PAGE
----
Speaking for many scientists and engineers who have looked carefully and independently at the science of climate, we have a message to any candidate for public office: There is no compelling scientific argument for drastic action to “decarbonize” the world’s economy. Even if one accepts the inflated climate forecasts of the IPCC, aggressive greenhouse-gas control policies are not justified economically.
– opinion piece in the Wall Street Journal, underwritten by 16 scientists.
(This post brought to you by the confirmation-bias-department)
In the spring of 2008 I sat in the audience at Web 2.0 Expo in San Francisco, watching Clay Shirky on stage. His talk about the cognitive heat sink, on how television had disrupted humanity from spending large parts of our time on being creative, on producing things we wanted to produce, to being simple receivers of information pre-packaged by someone else made a huge impact. Shirky compared the amount of hours we spend watching TV with projects like Wikipedia, and hinted at a future where instead of watching TV we would use our creativity to create other projects like it.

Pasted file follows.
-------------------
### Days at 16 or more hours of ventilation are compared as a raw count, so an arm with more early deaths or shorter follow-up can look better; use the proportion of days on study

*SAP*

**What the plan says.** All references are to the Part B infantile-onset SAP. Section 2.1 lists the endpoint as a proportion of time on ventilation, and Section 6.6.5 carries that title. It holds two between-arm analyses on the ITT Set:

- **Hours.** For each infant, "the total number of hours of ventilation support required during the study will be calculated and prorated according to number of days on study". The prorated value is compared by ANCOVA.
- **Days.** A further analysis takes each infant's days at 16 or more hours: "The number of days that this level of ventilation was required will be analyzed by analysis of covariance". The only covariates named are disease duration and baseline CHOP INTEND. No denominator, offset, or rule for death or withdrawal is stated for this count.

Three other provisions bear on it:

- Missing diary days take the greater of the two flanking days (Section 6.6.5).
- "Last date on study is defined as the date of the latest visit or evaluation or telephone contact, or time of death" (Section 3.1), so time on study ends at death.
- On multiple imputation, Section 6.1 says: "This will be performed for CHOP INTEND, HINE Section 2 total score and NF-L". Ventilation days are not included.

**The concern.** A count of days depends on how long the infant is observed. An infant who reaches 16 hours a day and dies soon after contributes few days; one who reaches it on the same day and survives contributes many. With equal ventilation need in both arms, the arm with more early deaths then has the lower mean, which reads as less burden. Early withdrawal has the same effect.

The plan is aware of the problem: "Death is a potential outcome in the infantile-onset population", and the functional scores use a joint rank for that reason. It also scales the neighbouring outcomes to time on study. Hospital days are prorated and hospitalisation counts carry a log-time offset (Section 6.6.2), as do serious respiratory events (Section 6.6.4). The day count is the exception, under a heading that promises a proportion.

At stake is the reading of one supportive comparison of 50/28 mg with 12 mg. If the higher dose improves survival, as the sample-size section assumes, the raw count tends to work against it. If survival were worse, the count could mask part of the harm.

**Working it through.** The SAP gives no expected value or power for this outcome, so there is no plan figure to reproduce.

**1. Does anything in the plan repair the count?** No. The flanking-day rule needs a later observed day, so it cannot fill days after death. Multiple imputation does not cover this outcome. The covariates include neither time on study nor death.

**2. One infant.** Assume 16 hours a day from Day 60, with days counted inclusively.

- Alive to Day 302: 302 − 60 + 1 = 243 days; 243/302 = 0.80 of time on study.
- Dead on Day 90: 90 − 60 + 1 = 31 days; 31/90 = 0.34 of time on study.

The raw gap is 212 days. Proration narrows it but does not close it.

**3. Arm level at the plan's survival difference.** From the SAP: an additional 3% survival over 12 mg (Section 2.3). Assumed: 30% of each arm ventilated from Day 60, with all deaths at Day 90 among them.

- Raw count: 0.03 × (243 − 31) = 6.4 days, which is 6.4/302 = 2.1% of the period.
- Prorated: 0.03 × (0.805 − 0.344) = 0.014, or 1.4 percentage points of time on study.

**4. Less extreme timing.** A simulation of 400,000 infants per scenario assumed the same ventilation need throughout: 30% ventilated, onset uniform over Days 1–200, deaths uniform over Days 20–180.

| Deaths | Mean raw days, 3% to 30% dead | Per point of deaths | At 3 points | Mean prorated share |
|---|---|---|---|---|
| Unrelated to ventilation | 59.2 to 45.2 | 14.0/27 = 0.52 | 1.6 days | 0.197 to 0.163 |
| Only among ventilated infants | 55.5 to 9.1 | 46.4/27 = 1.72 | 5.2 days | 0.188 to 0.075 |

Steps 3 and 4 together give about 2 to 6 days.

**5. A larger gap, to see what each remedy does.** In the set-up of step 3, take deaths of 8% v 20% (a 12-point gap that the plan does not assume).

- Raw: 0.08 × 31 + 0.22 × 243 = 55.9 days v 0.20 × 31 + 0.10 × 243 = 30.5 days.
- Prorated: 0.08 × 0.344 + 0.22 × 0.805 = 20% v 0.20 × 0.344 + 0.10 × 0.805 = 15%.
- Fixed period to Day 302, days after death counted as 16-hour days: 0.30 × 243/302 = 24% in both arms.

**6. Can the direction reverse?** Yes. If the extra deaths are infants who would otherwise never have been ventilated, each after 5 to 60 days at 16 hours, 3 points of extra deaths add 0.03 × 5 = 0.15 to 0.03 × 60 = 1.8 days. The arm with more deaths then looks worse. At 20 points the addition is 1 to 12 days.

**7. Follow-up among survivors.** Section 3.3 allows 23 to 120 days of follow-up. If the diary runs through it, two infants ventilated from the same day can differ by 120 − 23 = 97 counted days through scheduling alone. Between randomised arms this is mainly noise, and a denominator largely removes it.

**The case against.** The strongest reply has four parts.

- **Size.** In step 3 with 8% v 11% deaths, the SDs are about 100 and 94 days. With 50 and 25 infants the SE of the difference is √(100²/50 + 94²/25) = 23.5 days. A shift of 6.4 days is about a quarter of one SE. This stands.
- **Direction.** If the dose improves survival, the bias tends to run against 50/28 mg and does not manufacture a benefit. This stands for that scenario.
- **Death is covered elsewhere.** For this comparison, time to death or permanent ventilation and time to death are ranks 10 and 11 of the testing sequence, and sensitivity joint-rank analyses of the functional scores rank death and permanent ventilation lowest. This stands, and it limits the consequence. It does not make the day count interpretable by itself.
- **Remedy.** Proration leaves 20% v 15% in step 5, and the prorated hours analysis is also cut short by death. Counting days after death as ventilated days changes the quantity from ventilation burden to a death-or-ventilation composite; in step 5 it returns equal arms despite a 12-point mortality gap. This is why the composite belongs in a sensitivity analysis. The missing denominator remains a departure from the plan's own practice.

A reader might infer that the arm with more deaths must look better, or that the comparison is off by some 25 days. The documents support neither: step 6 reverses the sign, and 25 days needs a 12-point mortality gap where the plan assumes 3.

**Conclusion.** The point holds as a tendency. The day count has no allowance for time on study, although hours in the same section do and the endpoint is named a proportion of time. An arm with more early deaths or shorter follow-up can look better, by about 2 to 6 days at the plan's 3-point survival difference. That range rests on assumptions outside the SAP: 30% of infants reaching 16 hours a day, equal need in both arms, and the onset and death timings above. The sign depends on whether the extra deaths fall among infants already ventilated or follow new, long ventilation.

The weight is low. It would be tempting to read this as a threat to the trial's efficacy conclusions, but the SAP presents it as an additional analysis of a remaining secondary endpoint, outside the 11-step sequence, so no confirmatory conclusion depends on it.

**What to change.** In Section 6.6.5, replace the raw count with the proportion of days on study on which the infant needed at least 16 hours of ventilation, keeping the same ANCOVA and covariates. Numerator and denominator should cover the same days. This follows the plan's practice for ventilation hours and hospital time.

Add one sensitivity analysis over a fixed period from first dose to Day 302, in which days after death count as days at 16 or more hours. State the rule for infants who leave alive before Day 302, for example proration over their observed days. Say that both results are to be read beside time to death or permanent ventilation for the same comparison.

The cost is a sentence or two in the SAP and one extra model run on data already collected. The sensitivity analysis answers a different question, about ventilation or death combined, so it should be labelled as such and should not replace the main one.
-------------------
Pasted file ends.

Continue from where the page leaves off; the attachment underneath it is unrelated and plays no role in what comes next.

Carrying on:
Of course, if you recognize the argument, it’s what later became Shirky’s latest book – Cognitive Surplus. I’ve used it to good effect in my own presentation series over the last few years and in a world where we see a whole generation watching less and less TV and Linchpins eager to put the available creativity to good use – what do we do?
Well. Apparently we spend over 3 million hours each day launching birds into pigs.
Gaming is, however, a lot better for our creativity than TV. One of the more creative of games, being compared to playing with Lego, is Minecraft. It’s a sandbox game, where it would be difficult to describe what if anything the real purpose of the game is. It’s also actively played socially together with others, making it participatory. Lego is said to have been the inspiration for many future engineers – I’m one myself.